City&Country: Offshore-- Abu Dhabi seeks to regain place in sun

All that glitters in Abu Dhabi is not only the gold in its glitzy shopping malls, nor the sun beaming down on its sand dunes. Affordable mid-range property is also in high demand — if you can get it. The withdrawal of developers during the economic downturn has left an undersupply in some sectors while the top-end market remains flat.

In 2008, Abu Dhabi was one of the most talked about property markets in the world. Optimistic analysts believed the fledgling market would weather the downturn as it lacked the sales saturation of Dubai.

In that same year, residential values spiked by 89% — good news for some, but it also made real estate in the capital city the most expensive to either buy or rent in the United Arab Emirates, surpassing Dubai for the first time.

altFrom such a peak, there’s usually only one way down, and Abu Dhabi was hit by the global downturn and the sovereign debt crisis in Dubai. While property prices plunged by up to 25%, investors, who had benchmarked their upcoming projects against Dubai’s inflated property values, found buyers were no longer willing to pay their prices. Many withdrew and the scales began to tip on a market previously on track for a supply-demand balance.

Latest research shows recovery has not yet started. The Jones Lang LaSalle 2Q2010 report found market conditions in Dubai are continuing to have a negative impact on Abu Dhabi due to the complex relationship between the two emirates. In general, it found liquidity remained tight and many developers were experiencing cash-flow problems.

The data shows a mismatched market with an undersupply of affordable housing and oversupply at the top end, a decline in rental yields and few sales taking place.

But David Dudley, Jones Lang LaSalle’s regional director for Abu Dhabi and Qatar, says there is an upside. “The positive impact of the economic slowdown is that it forced developers to reassess their schemes, to scale back more ambitious projects, to seek alternative means of funding (rather than residential presales), and to plan products to be more aligned to the end-user. The market downturn has also allowed the government a pause for breath to put in place the required regulatory reforms to improve transparency and drive demand ahead of the economic upswing.”

In its half-year report, Asteco, the largest property services company in the UAE, found new supply was starting to pick up the slack. It described a market in transition, with 4,500 apartments already constructed and 8,000 more due for completion by the end of this year.

Paul Maisfield, Jones Lang LaSalle’s general manager and head of professional services for Abu Dhabi, says the fallout from the undersupply period, when landlords pushed rents up in the residential and commercial sectors, is still being felt. “Abu Dhabi became a very expensive place to live and do business. Furthermore, these high rents were often charged on poor quality buildings.”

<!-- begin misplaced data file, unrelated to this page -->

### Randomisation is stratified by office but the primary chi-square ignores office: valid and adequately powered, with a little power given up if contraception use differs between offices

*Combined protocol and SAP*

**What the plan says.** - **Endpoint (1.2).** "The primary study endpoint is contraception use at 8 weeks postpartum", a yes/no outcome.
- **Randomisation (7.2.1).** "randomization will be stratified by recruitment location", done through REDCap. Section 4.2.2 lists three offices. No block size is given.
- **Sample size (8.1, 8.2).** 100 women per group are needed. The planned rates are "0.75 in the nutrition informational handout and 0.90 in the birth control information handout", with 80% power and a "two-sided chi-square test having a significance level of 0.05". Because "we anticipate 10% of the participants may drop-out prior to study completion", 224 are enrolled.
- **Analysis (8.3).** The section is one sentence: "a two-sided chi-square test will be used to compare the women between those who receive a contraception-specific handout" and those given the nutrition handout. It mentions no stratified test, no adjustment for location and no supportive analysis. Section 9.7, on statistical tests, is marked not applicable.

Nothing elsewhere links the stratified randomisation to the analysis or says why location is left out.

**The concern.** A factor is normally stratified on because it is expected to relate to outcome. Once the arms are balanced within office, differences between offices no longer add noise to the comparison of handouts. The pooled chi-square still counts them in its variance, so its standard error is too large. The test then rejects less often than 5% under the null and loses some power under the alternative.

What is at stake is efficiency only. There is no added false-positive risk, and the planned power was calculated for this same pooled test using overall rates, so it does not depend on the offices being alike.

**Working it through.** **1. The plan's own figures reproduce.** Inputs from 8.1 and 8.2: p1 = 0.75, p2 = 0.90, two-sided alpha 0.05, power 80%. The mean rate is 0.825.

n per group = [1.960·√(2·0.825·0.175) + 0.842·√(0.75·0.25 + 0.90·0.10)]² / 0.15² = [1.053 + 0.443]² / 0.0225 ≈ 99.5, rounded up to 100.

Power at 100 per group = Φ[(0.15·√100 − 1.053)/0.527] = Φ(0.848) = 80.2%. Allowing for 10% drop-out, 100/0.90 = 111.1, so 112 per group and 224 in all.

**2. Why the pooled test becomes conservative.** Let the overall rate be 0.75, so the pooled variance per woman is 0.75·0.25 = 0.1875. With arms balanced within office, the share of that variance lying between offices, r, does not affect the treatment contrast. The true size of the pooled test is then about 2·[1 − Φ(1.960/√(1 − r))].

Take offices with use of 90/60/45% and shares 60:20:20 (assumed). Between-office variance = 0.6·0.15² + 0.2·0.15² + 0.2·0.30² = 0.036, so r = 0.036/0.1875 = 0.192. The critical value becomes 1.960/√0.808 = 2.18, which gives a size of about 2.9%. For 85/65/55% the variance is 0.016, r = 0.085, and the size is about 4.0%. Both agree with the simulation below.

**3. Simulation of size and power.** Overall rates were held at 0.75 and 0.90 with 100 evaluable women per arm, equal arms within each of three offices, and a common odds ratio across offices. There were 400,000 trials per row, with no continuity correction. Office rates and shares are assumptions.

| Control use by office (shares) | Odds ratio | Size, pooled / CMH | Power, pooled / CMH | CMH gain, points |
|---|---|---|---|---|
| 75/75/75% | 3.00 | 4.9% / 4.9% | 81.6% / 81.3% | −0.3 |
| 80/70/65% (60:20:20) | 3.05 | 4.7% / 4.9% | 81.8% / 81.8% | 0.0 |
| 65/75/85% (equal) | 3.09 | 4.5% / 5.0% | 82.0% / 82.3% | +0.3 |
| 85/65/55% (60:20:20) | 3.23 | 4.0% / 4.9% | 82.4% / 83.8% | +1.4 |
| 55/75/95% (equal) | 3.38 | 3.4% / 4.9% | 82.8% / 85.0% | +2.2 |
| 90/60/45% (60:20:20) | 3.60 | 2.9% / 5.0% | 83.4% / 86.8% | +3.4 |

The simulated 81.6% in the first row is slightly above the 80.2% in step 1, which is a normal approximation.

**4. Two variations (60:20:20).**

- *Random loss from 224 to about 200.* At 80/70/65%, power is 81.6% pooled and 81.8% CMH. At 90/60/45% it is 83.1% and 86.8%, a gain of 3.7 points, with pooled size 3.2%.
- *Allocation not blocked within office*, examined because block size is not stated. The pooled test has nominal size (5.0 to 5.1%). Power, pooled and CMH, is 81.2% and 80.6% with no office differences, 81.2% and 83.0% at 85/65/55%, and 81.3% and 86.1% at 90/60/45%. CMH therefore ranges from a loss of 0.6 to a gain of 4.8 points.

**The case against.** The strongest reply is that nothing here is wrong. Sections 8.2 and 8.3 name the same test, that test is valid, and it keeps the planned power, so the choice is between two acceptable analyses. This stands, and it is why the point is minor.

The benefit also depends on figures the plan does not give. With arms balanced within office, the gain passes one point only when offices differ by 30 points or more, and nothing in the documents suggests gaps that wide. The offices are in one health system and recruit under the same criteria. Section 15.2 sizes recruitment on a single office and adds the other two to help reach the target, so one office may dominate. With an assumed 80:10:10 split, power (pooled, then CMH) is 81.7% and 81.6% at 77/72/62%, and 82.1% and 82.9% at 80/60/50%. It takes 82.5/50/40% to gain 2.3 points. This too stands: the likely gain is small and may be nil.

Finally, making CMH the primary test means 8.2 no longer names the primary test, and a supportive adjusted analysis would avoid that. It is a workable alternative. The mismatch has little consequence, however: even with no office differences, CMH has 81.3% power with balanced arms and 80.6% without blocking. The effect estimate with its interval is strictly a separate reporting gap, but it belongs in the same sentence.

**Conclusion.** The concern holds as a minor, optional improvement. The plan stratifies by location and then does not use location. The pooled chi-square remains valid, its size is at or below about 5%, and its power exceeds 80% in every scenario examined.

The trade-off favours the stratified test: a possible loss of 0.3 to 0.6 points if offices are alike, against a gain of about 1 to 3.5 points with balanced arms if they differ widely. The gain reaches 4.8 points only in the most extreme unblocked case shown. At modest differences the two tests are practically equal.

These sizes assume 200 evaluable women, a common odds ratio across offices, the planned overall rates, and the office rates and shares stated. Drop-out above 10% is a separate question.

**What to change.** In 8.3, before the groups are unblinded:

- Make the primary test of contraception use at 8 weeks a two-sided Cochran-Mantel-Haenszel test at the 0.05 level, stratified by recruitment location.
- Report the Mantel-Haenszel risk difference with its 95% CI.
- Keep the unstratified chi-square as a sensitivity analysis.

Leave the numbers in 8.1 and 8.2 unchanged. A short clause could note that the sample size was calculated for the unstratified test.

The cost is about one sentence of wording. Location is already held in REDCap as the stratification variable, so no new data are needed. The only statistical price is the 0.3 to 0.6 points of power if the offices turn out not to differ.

He says Abu Dhabi continues to lose business to Dubai, particularly in the residential sector, as rents there have dropped dramatically in the past two years and the price differential between the two emirates is still significant. “As new supply is now being delivered in Abu Dhabi, rents have started to decline to more realistic levels, easing the financial burden on residents and businesses. This downward adjustment in rents is likely to continue due to the high quantities of new stock due to be completed over the next three to five years, which is likely to increase the city’s competitiveness and draw more business and people.”

The market has undoubtedly changed, Maisfield says. “For example, the speculative off-plan residential sales market ground to a complete halt and may never come back. However, one must consider that the Abu Dhabi market is far more tightly controlled than Dubai’s, with up to 90% of the new development being undertaken by government-run entities. Hence, supply can be controlled and we are unlikely to see the massive oversupply that is the case in Dubai.”

Maisfield concedes investors may need convincing. “It is no secret that investor confidence is low, compounded by the uncertainty over sovereign debt issues and a lack of market transparency. This has resulted in the altering of deal offerings from speculative ventures to low-risk, high-yield, long-term structured products for strong private or government entities with safe balance sheets.”

But the past six months have seen a surge in interest from regional and international investors, as the perception grows that the cycle has bottomed. Maisfield says: “This illustrates that there is an appetite and capability to deploy capital, but for specialised safe investments offering stable long-term cash flow.”

Dudley, though yet to see a market recovery, is equally optimistic. “We expect the slowdown to be relatively short. Markets such as Abu Dhabi tend to have short, sharp cycles and we believe that Abu Dhabi will bounce back quickly as investor confidence is restored,” he says. — SCMP

This article appeared in City & Country, the property pullout of The Edge Malaysia, Issue 825, Sep 27-Oct 3, 2010

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